Following President Trump’s brazen decision to fire FBI Director James Comey, many Democrats and even some Republicans have called for a special prosecutor to resume the agency’s probe into whether members of Trump’s campaign and transition team coordinated with Russia to meddle in the 2016 election.
A special prosecutor can be appointed by the Justice Department with the mission of investigating a specific potential crime and possibly bringing charges when the existing protocols inside the justice system are considered compromised or inadequate.
Doing so, however, may not be easy.
“Basically, you have to meet some very specific criteria, or you have to enact a statute to create another U.S. Office of the Independent Counsel,” Richard Painter, who served as President George W. Bush’s chief ethics lawyer from 2005 to 2007, told the Daily News.
Since 1999, when Congress let a law lapse that had been designed to create another U.S. Office of the Independent Counsel, the U.S. attorney general has had the power to appoint an outside “independent counsel” in certain situations.
But to do that, three criteria must be met: The attorney general must find that a “criminal investigation of a person or matter is warranted,” that an investigation by the current Justice Department “would present a conflict of interest for the department or other extraordinary circumstances,” and that “it would be in the public interest to appoint an outside special counsel to assume responsibility for the matter.”
In this case, the role of the attorney general would be carried out by Deputy Attorney General Rod Rosenstein, because Attorney General Jeff Sessions recused himself in March from “any existing or future investigations of any matters related in any way to the campaigns for President of the United States” — including any current or future probes into Russian involvement inside the Donald Trump campaign — after news emerged he’d met with Russian ambassador Sergey Kislyak during the race.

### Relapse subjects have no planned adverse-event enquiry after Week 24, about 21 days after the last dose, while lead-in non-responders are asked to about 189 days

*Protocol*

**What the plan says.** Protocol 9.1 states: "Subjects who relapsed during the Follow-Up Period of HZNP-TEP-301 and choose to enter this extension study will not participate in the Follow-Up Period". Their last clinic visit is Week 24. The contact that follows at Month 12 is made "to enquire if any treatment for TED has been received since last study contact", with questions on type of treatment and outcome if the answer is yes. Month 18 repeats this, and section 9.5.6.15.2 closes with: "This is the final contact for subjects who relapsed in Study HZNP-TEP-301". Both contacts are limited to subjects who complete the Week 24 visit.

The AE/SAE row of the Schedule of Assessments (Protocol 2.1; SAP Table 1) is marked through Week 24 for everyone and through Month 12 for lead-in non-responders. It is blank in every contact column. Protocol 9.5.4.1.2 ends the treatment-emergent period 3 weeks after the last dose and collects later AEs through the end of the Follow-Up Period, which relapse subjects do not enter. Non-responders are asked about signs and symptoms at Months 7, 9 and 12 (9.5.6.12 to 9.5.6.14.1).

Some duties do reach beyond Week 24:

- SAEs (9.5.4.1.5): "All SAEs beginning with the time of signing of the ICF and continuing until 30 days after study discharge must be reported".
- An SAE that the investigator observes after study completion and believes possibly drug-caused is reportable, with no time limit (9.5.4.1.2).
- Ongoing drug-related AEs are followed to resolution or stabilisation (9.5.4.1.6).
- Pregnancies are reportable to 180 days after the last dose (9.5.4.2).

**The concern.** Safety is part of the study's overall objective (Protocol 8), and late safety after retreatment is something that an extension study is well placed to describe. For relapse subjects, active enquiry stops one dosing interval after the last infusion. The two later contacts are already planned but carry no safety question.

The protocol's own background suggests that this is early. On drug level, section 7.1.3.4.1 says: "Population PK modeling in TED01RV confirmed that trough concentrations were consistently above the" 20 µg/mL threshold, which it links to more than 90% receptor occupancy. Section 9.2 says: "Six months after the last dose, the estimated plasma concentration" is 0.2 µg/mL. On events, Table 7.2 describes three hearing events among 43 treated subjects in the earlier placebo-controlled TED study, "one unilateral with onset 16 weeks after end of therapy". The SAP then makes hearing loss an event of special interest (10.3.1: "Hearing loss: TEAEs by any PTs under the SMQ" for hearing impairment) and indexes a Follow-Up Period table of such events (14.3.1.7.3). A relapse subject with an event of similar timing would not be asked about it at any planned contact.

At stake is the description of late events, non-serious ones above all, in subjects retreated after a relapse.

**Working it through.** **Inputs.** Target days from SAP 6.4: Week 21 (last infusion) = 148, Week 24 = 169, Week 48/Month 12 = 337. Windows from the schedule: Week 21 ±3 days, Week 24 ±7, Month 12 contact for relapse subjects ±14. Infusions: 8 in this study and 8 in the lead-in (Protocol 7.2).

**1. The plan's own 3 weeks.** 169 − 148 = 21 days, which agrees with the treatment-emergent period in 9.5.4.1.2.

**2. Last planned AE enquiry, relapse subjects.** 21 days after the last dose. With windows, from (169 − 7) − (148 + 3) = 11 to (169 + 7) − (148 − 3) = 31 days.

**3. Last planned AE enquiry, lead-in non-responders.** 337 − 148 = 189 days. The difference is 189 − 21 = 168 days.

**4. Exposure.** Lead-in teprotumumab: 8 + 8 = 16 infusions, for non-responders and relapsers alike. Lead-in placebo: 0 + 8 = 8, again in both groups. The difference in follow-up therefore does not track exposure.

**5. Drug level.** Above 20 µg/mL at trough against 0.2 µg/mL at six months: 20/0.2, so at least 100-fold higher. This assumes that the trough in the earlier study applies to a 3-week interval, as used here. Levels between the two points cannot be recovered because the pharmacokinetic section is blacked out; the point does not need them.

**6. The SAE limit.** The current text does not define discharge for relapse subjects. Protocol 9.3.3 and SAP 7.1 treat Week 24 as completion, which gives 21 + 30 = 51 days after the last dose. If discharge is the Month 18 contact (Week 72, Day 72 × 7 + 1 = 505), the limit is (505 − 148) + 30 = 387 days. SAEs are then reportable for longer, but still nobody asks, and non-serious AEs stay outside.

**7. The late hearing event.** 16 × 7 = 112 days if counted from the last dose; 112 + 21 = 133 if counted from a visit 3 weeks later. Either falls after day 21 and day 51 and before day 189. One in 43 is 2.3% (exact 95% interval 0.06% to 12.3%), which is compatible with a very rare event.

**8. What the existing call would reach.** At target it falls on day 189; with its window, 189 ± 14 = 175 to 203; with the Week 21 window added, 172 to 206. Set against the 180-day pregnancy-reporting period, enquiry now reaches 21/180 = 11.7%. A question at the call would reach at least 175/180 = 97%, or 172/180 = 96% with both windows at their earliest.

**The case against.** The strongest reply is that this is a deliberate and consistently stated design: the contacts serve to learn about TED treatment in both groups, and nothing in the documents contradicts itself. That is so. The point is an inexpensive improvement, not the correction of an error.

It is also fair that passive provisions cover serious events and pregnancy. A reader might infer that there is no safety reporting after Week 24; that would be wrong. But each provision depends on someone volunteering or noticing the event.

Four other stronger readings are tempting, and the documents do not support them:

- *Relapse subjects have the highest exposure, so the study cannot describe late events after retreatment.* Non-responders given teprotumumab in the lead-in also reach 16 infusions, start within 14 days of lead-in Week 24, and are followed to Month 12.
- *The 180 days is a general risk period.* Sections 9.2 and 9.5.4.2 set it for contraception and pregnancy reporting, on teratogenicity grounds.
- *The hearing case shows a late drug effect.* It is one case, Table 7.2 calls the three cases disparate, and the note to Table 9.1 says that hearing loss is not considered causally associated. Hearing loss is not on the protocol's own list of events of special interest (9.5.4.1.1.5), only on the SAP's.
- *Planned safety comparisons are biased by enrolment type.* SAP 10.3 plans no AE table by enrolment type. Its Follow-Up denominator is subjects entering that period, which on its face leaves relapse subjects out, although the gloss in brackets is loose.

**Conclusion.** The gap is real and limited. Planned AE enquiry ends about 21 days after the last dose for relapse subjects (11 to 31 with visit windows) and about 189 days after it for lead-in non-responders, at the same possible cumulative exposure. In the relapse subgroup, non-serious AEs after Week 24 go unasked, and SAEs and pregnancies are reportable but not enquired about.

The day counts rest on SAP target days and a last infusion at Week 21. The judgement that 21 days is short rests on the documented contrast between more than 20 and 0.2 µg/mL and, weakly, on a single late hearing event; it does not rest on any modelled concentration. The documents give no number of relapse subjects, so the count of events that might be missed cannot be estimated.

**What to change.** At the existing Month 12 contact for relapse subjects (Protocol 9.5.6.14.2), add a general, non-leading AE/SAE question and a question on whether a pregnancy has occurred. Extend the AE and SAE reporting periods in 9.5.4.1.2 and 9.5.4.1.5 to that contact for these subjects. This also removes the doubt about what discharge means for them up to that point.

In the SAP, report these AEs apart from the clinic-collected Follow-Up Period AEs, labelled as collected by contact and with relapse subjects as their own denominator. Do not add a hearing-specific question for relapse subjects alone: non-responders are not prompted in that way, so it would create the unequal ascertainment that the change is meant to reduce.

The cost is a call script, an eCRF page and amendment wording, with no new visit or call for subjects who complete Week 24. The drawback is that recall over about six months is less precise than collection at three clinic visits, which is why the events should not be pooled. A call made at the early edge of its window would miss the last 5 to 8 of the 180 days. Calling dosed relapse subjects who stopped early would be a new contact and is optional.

If the three criteria were met — and if Trump did not interfere with the appointment process — the special prosecutor would have the “full power and independent authority to exercise all investigative and prosecutorial functions and powers” of the attorney general, according to Department of Justice guidelines.
If the criteria are not met, or if Rosenstein or other Justice officials decided not to pursue an appointment, the next FBI director, who reports to Rosenstein, would simply take over the investigation.
Another, but far less likely, option would be for Congress to pass a new law to create a different independent counsel.
Prior to 1999, a statute had been on the books dictating a different way to create an “independent counsel” that involved a complicated process, including the attorney general petitioning a three-judge panel.
Congress allowed that statute, which was enacted after the Watergate scandal, to lapse after Kenneth Starr completed his investigation into former President Bill Clinton.
Starr’s probe was created initially to look into the suicide of Vince Foster and the Whitewater real estate scandal, but later morphed into a whirlwind exploration of Clinton’s extramarital affairs.